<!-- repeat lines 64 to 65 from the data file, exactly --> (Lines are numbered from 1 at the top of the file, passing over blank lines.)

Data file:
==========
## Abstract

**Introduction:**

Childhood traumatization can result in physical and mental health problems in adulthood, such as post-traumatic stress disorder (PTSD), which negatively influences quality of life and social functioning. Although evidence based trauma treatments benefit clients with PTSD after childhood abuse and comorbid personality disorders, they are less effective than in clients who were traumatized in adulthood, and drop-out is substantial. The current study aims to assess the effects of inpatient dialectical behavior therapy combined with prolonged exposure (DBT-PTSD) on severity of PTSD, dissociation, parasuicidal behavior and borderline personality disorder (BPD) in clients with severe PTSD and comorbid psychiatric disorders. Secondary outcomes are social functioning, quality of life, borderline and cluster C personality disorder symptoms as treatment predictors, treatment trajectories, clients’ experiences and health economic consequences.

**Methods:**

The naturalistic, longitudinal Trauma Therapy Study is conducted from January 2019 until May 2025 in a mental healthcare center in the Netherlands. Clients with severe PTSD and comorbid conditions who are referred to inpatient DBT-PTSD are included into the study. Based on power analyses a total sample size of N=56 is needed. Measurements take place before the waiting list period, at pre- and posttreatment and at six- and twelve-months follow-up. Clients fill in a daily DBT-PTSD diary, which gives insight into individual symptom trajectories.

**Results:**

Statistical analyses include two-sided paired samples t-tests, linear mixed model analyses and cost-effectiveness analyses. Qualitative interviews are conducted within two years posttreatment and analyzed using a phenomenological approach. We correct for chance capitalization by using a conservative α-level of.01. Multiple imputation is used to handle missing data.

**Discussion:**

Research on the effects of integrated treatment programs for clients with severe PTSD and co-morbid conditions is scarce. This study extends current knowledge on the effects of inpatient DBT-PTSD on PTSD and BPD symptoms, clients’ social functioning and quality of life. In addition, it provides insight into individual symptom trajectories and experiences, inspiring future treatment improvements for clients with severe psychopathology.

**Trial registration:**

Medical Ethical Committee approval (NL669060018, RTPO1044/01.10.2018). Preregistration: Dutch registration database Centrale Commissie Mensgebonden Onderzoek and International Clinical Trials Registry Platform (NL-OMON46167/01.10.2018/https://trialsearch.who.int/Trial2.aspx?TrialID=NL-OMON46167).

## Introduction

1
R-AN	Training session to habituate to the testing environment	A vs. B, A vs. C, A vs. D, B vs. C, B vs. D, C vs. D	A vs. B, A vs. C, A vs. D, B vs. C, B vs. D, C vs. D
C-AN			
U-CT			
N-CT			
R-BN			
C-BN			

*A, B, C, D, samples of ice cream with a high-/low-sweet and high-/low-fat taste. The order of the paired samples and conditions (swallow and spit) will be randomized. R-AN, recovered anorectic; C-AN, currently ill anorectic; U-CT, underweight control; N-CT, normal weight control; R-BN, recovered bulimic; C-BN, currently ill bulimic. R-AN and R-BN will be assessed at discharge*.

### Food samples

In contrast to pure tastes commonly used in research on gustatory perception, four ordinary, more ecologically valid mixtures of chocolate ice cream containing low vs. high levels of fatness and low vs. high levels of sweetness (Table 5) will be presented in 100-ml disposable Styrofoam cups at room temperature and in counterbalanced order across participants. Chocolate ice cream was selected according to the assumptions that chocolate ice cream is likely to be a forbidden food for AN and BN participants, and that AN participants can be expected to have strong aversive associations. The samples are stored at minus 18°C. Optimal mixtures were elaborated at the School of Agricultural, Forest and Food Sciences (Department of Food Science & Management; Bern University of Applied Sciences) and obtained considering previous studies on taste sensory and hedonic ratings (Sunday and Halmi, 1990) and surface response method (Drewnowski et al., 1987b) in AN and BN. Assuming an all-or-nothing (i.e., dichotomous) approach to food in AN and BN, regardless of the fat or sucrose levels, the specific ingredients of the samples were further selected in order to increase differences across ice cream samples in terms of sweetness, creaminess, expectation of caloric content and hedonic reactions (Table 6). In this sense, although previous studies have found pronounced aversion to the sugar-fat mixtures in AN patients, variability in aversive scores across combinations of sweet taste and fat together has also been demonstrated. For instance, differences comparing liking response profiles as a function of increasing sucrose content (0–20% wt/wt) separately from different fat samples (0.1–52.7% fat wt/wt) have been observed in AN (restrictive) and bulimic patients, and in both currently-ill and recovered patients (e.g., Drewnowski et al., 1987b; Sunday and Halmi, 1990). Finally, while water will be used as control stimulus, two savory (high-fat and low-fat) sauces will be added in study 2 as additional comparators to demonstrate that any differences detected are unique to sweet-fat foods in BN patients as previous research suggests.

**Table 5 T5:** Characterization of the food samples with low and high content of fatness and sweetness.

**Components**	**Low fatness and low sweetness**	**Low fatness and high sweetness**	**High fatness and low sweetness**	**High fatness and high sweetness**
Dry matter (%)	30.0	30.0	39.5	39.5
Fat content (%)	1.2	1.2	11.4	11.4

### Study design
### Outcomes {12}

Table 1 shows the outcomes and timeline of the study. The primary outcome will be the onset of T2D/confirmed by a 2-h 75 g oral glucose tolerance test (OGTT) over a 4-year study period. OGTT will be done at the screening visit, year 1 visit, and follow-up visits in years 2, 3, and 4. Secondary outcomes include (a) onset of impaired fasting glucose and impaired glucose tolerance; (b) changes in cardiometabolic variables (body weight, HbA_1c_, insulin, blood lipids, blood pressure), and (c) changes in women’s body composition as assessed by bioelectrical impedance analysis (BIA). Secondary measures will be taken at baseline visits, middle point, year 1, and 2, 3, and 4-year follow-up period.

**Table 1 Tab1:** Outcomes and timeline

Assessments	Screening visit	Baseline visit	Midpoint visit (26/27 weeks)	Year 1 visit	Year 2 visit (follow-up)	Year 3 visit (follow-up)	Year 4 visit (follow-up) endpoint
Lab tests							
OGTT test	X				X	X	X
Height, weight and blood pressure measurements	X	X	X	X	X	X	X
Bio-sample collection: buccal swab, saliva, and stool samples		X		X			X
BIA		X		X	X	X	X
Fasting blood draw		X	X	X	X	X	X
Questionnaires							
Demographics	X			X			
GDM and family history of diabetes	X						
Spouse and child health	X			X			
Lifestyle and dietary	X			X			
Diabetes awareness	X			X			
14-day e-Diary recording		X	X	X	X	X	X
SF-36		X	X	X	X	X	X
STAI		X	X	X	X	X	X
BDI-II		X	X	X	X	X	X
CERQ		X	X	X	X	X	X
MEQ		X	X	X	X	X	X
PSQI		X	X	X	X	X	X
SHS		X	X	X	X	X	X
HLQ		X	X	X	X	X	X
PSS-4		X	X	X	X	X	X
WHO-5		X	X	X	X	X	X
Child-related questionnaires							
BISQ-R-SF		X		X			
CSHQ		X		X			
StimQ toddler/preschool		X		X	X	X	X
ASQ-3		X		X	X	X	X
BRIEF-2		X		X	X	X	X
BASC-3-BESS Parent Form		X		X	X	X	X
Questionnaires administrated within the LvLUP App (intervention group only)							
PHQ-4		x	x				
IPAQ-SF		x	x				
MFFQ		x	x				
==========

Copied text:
IPAQ-SF		x	x				
MFFQ		x	x				